I just read a book that Barack Obama and Donald Trump would both enjoy.
It argues that the last two decades of U.S. foreign policy were an aberration – an era when America became so overwhelmingly more powerful than any rival that it got geopolitically drunk and decided that it didn’t just want to be a cop on the beat protecting our nation but also a social worker, architect and carpenter doing nation-building abroad.
It was all done with the best of intentions and, in some cases, did save precious lives. But none of the efforts achieved the kind of self-sustaining democratizing order we wanted, which is why neither this president nor the next wants to be doing any more of that – if they can at all avoid it.
But can they?
The book is called “Mission Failure: America and the World in the Post-Cold War Era,” by Johns Hopkins foreign policy professor Michael Mandelbaum, and it’s going to be one of the most talked about foreign policy books of the year.
Beginning with the 1991 decision of the first Bush administration to intervene in northern Iraq and create a no-fly zone to protect the Iraqi Kurds from their country’s genocidal leader, Saddam Hussein, “the principal international initiatives of the United States” for the next two decades “concerned the internal politics and economics rather than the external behavior of other countries,” writes Mandelbaum, with whom I co-wrote a book in 2011, “That Used to Be Us.”
”The main focus of American foreign policy shifted from war to governance, from what other governments did beyond their borders to what they did and how they were organized within them,” writes Mandelbaum, referring to U.S. operations in Somalia, Haiti, Bosnia, Kosovo, Iraq and Afghanistan and toward Chinese human rights policy, Russian democratization policy, NATO expansion and the Israeli-Palestinian peace process.
“The United States after the Cold War … became the equivalent of a very wealthy person, the multibillionaire among nations,” he argues. “It left the realm of necessity that it had inhabited during the Cold War and entered the world of choice. It chose to spend some of its vast reserves of power on the geopolitical equivalent of luxury items; the remaking of other countries.”
In each case, “the United States sought to make the internal governance of the countries with which it became entangled more like its own democratic, constitutional order and those of its Western allies,” Mandelbaum adds. “In the Cold War the United States aimed at containment; in the post-Cold War (the thrust” was transformation. The Cold War involved the defense of the West; post-Cold War foreign policy aspired to the political and ideological extension of the West.”
These missions, he notes, all aimed “to convert not simply individuals but entire countries,” and they had one other thing in common: “They all failed.”
Don’t get him wrong, Mandelbaum says. The U.S. beat back some very bad actors in Bosnia, Somalia, Kosovo, Iraq and Afghanistan, and later in Libya.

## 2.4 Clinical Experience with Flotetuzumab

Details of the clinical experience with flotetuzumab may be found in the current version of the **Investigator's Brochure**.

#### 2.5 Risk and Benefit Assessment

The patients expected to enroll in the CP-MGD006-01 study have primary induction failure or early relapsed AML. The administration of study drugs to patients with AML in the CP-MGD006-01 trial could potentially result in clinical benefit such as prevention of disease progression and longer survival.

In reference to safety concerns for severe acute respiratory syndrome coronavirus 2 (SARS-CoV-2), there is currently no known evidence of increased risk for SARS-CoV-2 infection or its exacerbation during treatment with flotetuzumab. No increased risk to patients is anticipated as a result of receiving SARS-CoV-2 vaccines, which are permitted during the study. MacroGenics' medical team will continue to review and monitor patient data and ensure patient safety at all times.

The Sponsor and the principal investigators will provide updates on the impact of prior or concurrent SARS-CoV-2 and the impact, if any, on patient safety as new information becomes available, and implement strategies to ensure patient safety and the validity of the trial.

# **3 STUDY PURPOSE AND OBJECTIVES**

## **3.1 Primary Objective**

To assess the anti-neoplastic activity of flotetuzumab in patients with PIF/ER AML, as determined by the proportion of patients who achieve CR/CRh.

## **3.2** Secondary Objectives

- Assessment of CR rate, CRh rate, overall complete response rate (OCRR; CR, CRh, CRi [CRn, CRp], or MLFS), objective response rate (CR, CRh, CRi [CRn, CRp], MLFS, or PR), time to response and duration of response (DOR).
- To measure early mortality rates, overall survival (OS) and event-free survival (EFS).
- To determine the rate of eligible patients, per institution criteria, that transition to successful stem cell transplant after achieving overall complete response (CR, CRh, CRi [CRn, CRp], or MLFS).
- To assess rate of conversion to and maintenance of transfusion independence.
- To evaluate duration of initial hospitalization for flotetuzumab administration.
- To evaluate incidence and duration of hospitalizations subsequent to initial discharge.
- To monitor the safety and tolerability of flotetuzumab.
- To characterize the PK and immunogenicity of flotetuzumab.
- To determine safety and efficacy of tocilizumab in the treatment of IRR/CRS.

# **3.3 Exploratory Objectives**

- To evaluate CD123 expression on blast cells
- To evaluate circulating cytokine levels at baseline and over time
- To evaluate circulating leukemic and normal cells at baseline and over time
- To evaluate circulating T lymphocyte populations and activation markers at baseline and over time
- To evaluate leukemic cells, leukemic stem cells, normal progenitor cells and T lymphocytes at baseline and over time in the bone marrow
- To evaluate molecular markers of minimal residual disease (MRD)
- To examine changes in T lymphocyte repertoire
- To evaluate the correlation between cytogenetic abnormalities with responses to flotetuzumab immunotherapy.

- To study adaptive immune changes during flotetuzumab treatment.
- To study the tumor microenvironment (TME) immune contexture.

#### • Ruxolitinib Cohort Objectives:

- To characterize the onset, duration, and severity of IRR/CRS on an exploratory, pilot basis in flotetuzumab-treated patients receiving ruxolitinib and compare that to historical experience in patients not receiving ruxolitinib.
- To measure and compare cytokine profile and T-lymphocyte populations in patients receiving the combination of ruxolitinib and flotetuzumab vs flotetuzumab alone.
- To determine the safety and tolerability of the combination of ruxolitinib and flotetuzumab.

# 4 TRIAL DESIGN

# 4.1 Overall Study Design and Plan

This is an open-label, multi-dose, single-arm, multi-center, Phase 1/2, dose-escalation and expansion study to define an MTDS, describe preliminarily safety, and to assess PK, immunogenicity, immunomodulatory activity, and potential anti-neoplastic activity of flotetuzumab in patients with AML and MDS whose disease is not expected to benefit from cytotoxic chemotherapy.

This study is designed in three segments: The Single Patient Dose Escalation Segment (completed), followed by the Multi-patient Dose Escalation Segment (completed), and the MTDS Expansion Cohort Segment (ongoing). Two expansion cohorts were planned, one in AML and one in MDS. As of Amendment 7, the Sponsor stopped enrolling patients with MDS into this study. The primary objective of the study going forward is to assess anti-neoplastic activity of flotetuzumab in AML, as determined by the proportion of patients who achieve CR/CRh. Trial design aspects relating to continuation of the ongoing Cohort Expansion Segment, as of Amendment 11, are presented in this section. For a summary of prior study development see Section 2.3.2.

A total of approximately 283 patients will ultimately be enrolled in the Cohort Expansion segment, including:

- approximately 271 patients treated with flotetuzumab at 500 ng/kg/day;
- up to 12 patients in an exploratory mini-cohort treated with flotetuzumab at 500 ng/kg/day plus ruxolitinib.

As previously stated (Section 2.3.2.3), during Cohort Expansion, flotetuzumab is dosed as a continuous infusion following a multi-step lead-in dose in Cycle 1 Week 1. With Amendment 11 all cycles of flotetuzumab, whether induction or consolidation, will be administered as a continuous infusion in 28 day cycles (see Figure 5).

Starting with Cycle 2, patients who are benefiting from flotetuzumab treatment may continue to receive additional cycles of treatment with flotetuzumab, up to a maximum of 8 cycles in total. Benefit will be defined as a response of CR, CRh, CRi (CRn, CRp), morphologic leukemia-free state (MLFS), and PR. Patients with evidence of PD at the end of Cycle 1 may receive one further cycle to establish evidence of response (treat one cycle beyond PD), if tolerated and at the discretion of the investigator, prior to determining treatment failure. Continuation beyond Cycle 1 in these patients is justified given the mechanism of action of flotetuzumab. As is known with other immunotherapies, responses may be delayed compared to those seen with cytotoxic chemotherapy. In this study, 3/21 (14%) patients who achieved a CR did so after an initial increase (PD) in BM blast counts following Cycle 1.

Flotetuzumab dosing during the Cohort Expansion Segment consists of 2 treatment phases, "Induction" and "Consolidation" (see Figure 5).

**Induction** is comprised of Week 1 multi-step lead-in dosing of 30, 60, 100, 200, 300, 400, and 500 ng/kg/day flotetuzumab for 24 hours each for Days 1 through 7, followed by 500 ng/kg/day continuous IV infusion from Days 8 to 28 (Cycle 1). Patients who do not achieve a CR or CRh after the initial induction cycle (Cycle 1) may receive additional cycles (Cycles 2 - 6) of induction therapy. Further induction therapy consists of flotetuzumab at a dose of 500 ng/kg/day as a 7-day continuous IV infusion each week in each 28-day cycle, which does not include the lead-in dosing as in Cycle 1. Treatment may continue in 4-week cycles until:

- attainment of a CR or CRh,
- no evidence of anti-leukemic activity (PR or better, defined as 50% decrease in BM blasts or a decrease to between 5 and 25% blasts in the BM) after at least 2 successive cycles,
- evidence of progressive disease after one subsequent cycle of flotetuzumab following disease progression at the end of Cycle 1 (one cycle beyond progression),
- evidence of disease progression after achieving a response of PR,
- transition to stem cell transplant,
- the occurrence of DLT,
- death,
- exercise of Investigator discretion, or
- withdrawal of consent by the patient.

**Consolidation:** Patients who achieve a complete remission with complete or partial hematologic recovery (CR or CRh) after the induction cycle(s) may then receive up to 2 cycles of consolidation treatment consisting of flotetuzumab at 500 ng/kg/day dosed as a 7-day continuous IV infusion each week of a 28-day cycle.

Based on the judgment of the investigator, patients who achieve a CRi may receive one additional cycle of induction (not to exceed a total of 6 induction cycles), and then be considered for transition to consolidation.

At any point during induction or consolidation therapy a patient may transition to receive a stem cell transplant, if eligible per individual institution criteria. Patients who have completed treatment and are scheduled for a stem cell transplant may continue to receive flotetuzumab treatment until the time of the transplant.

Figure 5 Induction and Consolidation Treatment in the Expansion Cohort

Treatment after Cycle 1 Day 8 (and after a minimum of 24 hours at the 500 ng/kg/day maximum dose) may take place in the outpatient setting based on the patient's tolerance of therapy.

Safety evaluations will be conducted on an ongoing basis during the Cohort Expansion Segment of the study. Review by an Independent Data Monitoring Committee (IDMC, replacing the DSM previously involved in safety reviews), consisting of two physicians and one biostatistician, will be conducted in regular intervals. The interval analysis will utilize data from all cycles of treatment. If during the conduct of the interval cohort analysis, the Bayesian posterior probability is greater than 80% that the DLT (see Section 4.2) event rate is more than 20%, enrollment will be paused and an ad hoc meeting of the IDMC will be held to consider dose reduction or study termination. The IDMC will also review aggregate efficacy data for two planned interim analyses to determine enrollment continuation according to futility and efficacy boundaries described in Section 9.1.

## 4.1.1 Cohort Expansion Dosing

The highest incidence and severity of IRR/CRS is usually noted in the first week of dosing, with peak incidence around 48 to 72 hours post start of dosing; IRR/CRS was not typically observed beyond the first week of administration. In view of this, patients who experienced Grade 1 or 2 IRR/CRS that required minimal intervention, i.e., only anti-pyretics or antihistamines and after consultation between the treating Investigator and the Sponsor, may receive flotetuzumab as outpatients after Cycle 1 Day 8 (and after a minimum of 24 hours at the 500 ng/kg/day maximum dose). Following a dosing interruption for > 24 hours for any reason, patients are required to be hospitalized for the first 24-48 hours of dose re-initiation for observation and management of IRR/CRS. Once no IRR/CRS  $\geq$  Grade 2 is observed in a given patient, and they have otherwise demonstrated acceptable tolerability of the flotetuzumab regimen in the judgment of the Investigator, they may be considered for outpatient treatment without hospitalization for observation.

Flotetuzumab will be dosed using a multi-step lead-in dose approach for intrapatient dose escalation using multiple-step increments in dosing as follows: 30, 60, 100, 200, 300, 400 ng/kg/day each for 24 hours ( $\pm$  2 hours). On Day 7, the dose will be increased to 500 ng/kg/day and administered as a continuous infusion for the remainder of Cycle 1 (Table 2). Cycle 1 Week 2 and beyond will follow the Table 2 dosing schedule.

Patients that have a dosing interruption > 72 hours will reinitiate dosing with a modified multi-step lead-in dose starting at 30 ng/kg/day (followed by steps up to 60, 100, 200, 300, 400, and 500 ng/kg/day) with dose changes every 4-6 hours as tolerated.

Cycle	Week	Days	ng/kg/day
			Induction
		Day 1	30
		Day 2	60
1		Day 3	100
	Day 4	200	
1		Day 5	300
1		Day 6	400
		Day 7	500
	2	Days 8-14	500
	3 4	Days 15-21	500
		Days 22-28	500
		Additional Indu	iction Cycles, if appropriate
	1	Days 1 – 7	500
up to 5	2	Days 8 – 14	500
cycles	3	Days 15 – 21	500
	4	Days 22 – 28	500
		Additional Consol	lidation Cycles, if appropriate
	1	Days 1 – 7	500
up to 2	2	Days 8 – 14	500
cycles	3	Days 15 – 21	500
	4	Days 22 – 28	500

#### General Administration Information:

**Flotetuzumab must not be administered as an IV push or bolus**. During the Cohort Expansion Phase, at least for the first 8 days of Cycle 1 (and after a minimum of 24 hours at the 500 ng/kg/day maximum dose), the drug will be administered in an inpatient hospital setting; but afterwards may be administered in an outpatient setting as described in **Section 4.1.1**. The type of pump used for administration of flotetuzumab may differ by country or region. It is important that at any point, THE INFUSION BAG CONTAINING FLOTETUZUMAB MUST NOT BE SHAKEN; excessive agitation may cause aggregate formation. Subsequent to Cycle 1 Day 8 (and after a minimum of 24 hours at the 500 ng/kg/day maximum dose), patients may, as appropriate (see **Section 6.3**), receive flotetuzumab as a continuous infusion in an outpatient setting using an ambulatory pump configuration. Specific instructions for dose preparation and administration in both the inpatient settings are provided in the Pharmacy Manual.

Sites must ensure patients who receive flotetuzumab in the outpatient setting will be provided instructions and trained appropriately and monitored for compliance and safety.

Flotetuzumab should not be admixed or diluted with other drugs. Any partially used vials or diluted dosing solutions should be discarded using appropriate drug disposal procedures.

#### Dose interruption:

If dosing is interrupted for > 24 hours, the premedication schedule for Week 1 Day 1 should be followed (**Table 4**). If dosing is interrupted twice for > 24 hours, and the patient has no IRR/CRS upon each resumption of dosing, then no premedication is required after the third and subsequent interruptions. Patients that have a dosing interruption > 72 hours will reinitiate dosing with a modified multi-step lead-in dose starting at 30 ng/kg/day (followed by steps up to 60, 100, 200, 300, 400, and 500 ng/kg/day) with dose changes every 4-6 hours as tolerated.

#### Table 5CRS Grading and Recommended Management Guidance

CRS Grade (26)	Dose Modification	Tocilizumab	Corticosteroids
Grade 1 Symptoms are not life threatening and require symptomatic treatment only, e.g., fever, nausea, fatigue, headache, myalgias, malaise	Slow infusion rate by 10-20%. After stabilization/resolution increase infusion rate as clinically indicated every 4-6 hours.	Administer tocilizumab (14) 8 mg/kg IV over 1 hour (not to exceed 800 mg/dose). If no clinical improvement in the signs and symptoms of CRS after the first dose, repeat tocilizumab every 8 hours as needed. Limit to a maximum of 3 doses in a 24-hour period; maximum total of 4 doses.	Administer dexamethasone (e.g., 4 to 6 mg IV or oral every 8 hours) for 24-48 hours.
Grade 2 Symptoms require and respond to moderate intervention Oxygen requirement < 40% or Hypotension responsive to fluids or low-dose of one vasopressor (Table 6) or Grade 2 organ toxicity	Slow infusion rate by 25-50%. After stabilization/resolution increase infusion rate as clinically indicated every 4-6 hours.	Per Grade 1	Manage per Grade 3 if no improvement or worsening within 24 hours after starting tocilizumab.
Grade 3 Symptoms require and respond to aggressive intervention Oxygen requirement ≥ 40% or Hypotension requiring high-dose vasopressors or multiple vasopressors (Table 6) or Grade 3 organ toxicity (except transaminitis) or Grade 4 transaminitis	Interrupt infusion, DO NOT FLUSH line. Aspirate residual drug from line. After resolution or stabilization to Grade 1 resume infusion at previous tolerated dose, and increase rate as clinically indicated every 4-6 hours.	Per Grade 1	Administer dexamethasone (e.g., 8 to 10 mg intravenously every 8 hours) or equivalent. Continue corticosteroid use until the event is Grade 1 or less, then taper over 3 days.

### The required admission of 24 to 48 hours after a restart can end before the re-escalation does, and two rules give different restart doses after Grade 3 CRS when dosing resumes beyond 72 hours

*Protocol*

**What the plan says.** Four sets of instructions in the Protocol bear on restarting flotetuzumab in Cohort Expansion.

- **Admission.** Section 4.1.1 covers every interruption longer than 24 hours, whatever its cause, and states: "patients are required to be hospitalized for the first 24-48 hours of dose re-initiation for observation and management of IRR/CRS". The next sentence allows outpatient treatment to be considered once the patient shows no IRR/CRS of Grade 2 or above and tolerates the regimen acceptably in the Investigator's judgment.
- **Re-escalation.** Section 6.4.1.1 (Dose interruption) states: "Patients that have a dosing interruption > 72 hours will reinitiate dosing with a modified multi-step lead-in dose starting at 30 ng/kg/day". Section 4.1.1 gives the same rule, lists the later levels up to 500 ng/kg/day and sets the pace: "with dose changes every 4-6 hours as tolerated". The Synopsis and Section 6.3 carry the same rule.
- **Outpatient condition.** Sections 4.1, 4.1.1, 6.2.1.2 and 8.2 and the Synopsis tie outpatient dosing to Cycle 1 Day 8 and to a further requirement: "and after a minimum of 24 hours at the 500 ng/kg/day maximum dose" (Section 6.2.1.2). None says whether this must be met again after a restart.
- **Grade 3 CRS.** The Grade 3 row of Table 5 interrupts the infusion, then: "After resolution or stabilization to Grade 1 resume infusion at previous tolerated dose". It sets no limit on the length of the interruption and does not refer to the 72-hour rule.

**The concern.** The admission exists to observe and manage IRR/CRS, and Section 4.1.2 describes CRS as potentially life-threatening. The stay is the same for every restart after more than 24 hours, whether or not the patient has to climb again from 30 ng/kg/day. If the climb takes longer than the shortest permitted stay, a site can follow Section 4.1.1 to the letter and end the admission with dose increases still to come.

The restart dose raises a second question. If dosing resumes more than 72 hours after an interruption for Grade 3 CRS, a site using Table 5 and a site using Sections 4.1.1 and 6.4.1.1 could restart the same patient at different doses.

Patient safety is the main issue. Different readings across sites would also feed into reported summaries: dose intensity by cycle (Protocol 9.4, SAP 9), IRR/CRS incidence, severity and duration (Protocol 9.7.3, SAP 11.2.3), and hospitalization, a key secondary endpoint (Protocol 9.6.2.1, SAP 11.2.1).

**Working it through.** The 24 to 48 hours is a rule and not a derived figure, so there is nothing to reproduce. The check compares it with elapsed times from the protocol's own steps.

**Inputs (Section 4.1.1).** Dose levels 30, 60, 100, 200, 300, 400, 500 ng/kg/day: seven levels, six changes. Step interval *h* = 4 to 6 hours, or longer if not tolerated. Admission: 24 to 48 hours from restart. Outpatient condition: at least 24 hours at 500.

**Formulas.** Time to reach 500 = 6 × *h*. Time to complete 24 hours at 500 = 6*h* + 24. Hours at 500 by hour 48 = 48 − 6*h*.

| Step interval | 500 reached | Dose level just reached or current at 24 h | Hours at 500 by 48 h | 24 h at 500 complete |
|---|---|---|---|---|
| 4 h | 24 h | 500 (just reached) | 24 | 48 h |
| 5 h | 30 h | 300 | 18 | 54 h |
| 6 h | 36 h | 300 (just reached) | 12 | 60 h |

“The military missions that the United States undertook succeeded. It was the political missions that followed, the efforts to transform the politics of the places where American arms prevailed, that failed.”
Why? Because political success was never within our control. Such normative transformations can only come from within, from the will of local actors to change long-embedded habits, overcome long-standing enmities or restore long-lost political traditions.
In each of these cases, argues Mandelbaum, political transformation “was up to them – and they were not up to it.”
After having supported one of these initiatives – Iraq – precisely in the hope that it could be transformative, it’s hard to dispute Mandelbaum’s conclusion. But that then raises other big questions, starting with: Who will keep order in these places?
In earlier historical epochs the world relied on imperial powers to come in and control zones of weak governance, as the Ottomans did for 500 years in the Middle East. Then it relied on colonial powers. Then it relied on homegrown kings, colonels and dictators to maintain order.
But what if we’re now in a post-imperial, post-colonial and post-authoritarian age? The kings, colonels and dictators of old did not have to deal with amplified citizens deeply connected to one another and the world with smartphones.
The old autocrats also had vast oil resources or aid from superpowers in the Cold War to buy off their people. What if they now have bulging populations, dwindling oil revenues and can’t buy off their people or shut them up?
The only option is more consensual government and social contracts among equal citizens. But that gets us back to Mandelbaum’s argument: What if it’s up to them and they’re not up to it – and the result is growing disorder and more and more of their people fleeing to the world of order in Europe or North America?
Then we may have to find a way to help them at a cost we can afford – even if we don’t know how. This will be one of the biggest foreign policy challenges facing the next president, which is why this book is a must-read for him or her.